· A committed and competent team: You need to surround yourself with a great team who can make everything happen – and often under stressful conditions and time pressures; ultimately every exhibitor becomes your boss.
2. Best piece of advice to exhibitors wanting to make a success of their participation at an expo – is it all about their stand?
It’s definitely not all about the stand – it’s the complete package in a B2B environment. At the onset, it’s critical for the exhibitor to profoundly understand why they are participating in the show; they must be clear about what they hope to achieve from their investment. Part of this process includes bedding down goals to be achieved. This includes putting a system in place where everyone on their team buys into the significance of their contribution to the plan – before during and after the show. Exhibitions provide brands with a platform to do business with both existing and potential clients and they need to leverage the inherent opportunities that come with the event. It’s an ideal occasion to entertain and engage – so pull out the stops and make it memorable. By far – one of the biggest failings we see with exhibitors – is not having a strategic follow up approach after the show. Leads are generated but the opportunities are lost when post-show communication is absent.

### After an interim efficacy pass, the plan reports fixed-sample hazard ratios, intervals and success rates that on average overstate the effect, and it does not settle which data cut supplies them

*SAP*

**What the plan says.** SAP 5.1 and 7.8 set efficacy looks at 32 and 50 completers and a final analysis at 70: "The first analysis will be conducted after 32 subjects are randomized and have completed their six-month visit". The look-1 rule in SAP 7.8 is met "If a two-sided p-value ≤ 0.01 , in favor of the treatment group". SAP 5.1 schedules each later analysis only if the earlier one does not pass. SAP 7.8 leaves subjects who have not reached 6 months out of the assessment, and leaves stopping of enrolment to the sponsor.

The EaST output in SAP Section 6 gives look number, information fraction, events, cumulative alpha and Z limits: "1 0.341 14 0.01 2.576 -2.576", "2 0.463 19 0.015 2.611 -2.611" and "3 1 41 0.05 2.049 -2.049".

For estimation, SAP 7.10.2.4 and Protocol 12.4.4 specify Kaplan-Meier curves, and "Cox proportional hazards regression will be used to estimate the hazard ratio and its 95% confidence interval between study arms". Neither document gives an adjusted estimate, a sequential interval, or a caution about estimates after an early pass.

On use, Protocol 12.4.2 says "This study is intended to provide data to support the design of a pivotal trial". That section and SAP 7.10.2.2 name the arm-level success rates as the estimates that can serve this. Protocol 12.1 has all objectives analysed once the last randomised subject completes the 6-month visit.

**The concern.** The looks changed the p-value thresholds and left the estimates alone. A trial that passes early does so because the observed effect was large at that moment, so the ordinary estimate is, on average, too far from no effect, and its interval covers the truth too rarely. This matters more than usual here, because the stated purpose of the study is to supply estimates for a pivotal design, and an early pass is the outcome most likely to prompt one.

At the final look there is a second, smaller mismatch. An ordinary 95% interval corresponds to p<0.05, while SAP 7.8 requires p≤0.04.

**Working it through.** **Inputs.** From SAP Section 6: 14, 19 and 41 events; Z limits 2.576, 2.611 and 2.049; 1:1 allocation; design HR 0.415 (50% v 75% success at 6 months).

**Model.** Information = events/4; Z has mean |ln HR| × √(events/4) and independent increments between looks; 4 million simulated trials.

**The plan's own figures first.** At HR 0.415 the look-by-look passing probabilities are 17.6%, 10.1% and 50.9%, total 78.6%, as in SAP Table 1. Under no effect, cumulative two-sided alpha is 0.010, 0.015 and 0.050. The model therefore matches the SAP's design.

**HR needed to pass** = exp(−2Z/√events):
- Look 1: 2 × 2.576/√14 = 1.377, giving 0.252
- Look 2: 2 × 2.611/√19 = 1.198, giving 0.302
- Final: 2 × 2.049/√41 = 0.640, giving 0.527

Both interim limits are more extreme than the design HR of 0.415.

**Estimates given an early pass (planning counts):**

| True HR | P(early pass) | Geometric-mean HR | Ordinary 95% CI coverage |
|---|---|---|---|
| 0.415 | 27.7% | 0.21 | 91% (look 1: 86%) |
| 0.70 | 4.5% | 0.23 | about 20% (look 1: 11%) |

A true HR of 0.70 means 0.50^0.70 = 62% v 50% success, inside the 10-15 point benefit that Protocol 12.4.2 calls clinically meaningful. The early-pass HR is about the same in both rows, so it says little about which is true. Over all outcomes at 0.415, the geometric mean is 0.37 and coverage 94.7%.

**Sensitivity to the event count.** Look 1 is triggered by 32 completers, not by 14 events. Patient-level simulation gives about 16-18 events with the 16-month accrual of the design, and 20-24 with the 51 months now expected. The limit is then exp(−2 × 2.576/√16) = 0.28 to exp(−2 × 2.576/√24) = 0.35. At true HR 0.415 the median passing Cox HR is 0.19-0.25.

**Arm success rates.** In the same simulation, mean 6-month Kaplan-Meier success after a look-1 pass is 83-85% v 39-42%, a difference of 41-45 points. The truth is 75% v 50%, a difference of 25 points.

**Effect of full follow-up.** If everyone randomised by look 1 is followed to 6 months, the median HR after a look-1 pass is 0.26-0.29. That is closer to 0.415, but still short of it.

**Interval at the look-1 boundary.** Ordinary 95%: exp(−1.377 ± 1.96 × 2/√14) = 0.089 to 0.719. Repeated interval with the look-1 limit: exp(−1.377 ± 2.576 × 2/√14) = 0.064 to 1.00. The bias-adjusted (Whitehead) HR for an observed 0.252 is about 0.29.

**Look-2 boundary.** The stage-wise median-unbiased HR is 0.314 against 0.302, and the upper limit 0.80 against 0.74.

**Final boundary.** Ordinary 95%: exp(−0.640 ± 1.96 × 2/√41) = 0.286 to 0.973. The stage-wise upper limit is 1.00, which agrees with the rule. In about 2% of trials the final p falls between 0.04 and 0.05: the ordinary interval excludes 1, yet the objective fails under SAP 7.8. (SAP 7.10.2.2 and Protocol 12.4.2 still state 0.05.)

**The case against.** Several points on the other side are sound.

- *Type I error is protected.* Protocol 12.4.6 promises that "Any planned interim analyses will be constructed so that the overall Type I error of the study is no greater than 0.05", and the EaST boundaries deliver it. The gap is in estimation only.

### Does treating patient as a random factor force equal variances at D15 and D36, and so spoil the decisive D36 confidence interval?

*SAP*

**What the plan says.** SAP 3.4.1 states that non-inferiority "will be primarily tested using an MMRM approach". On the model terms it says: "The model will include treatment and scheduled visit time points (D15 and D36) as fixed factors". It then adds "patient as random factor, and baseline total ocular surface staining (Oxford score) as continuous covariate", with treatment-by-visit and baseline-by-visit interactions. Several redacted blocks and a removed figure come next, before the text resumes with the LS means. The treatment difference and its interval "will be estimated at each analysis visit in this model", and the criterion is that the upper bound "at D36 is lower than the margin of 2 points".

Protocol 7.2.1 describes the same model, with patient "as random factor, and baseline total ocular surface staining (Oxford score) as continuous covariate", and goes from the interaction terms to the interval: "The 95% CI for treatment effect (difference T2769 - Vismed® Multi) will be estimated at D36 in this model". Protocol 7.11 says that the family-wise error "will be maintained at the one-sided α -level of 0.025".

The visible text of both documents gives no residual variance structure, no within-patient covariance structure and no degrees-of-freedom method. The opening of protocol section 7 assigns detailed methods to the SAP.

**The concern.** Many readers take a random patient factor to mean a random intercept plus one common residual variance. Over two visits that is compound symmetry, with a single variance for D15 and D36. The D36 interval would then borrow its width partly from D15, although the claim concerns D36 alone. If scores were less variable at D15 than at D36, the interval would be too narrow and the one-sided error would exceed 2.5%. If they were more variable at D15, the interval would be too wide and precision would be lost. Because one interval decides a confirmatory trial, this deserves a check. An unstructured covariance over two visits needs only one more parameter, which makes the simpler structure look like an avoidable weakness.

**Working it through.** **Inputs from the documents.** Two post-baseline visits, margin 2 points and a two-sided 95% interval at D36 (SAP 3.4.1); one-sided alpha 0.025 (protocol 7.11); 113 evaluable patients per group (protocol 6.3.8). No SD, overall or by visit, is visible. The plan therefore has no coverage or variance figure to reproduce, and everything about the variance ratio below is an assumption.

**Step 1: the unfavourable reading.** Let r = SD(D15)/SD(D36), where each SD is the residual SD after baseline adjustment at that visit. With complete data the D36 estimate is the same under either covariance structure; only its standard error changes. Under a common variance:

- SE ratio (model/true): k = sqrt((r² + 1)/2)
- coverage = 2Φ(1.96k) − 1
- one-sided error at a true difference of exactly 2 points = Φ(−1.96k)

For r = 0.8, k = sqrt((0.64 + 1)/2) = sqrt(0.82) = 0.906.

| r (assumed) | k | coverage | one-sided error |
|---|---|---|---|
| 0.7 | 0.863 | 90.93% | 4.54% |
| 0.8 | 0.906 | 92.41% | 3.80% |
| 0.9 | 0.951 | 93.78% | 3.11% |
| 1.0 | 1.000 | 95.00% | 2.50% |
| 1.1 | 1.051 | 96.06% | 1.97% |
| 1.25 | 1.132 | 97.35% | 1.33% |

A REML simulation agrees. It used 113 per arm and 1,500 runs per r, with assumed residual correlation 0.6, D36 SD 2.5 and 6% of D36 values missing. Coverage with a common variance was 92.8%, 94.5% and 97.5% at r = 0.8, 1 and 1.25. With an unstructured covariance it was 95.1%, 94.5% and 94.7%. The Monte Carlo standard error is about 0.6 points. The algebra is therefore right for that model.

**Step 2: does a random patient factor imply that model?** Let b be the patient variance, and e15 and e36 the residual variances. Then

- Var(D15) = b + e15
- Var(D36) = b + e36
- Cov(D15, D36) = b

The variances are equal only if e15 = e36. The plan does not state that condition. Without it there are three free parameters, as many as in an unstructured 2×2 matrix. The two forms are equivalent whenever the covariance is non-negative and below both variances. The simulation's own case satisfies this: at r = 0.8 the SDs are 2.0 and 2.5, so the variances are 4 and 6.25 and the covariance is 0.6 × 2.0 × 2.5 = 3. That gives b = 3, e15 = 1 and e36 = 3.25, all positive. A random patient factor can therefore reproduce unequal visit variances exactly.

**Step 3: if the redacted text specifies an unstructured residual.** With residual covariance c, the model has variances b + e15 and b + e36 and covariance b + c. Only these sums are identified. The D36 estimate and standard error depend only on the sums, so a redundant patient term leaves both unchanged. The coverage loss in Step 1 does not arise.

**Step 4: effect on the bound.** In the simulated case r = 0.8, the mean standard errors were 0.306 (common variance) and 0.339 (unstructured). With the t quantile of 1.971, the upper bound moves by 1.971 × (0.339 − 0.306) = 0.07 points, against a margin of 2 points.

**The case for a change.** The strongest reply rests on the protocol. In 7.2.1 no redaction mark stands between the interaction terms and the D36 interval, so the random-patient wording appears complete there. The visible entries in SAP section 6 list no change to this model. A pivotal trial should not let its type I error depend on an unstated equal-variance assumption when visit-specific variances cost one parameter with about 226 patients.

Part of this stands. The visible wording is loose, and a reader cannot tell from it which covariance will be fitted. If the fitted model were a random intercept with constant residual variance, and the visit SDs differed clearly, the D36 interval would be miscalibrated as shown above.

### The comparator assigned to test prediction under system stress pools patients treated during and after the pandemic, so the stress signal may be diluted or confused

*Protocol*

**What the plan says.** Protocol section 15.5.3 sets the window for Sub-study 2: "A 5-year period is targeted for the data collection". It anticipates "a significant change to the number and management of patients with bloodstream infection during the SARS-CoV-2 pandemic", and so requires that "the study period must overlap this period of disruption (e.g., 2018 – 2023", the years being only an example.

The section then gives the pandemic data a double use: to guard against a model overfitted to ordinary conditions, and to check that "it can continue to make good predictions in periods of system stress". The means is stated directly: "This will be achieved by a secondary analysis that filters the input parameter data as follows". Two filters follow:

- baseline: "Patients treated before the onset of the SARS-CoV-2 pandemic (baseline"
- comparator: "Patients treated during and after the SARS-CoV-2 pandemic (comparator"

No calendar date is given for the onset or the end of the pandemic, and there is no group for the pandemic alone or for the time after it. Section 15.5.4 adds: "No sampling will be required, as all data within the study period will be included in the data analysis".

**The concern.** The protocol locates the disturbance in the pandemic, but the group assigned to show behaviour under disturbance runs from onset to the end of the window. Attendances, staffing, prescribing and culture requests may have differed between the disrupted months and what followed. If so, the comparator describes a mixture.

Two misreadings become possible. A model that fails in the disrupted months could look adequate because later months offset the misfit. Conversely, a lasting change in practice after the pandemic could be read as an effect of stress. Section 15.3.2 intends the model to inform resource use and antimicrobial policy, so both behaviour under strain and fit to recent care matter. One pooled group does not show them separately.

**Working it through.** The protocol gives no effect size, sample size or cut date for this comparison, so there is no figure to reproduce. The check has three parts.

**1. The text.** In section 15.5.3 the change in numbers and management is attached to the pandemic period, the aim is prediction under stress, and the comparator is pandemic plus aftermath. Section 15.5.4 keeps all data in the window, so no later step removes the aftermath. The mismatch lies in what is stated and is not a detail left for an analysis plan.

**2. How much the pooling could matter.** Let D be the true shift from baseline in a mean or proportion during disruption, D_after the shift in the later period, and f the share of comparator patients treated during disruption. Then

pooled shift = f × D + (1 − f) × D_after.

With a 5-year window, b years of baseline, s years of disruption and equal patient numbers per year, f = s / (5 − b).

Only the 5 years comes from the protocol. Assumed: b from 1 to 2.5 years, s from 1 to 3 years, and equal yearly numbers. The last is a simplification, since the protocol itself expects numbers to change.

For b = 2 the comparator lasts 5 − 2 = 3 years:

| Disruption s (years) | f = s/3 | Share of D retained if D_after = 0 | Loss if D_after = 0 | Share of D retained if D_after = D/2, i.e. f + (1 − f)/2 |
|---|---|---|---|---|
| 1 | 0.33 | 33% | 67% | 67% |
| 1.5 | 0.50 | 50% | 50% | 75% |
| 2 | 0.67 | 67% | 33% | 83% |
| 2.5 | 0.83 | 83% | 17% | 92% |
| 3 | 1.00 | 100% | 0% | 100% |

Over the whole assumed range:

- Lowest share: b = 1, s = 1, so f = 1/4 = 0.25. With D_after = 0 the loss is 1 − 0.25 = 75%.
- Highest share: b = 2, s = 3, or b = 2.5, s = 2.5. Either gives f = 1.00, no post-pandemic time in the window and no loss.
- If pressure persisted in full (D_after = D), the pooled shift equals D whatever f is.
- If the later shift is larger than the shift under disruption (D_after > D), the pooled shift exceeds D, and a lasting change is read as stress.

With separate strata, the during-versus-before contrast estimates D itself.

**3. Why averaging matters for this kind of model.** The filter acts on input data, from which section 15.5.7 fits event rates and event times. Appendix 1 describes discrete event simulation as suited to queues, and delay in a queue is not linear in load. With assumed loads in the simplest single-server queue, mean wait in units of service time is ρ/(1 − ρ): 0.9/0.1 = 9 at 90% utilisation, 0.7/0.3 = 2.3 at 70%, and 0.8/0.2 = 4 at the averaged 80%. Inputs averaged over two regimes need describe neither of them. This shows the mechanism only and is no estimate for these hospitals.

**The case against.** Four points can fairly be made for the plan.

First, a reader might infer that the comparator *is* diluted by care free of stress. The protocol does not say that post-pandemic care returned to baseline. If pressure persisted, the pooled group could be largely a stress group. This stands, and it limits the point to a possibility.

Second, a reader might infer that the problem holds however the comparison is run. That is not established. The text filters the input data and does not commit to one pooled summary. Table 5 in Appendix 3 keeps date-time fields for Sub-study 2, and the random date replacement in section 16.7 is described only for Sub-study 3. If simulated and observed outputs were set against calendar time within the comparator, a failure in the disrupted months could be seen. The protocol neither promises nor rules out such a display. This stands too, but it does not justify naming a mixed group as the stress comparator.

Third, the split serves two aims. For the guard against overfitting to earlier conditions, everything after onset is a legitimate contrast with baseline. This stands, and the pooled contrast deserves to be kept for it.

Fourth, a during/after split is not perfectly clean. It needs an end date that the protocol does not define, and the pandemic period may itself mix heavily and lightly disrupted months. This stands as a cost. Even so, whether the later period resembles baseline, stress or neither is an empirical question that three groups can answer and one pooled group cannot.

3. What stand considerations and advice would you give to exhibitors?